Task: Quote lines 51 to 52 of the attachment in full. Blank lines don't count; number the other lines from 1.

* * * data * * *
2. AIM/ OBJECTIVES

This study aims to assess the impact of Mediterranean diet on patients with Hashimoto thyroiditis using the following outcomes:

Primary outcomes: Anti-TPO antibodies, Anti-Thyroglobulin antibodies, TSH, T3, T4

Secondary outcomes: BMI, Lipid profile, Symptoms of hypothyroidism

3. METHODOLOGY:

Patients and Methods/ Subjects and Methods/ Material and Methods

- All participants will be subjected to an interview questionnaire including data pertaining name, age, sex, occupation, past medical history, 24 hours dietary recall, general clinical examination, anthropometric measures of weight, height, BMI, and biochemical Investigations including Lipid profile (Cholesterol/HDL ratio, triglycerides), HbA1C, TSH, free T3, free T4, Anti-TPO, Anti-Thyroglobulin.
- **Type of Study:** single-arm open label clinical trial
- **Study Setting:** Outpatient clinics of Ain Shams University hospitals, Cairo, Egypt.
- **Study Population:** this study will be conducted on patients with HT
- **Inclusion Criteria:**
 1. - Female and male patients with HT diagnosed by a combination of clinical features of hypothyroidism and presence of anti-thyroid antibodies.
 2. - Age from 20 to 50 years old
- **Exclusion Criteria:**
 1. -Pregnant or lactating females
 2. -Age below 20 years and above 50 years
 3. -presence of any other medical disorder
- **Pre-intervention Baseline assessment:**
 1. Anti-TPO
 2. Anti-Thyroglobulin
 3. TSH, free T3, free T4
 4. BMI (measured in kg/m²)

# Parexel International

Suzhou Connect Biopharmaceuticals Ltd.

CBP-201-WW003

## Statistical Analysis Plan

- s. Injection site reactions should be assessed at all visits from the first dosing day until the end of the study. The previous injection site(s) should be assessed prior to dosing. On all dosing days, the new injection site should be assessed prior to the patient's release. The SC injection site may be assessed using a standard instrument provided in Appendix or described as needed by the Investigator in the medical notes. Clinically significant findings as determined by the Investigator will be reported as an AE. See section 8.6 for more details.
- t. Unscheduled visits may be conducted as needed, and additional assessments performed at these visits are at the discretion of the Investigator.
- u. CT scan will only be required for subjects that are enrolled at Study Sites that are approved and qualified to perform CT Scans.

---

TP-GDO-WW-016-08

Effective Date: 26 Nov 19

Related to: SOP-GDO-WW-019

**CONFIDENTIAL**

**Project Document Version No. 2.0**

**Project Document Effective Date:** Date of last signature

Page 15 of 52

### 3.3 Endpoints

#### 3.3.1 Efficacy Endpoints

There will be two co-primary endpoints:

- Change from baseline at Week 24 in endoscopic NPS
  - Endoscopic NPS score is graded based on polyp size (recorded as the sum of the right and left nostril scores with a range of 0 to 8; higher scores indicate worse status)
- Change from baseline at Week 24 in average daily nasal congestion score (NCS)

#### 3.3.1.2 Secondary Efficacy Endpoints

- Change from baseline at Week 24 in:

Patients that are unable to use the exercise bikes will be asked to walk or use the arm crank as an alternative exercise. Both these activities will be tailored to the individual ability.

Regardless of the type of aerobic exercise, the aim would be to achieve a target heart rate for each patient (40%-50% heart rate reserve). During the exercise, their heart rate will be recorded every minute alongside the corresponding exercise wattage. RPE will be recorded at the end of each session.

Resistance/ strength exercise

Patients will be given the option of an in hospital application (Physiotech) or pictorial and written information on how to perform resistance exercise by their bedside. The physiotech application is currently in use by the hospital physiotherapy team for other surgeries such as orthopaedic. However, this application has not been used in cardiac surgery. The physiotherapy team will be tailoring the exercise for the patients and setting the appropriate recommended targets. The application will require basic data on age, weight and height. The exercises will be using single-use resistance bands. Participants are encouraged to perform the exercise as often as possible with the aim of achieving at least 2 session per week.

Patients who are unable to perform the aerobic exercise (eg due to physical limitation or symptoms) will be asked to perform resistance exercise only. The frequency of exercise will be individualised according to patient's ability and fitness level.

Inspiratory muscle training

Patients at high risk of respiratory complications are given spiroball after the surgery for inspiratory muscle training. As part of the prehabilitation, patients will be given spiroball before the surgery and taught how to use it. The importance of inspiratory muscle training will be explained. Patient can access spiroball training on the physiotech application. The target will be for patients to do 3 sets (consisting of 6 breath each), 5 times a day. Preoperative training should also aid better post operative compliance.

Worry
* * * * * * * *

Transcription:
Inspiratory muscle training

Patients at high risk of respiratory complications are given spiroball after the surgery for inspiratory muscle training. As part of the prehabilitation, patients will be given spiroball before the surgery and taught how to use it. The importance of inspiratory muscle training will be explained. Patient can access spiroball training on the physiotech application. The target will be for patients to do 3 sets (consisting of 6 breath each), 5 times a day. Preoperative training should also aid better post operative compliance.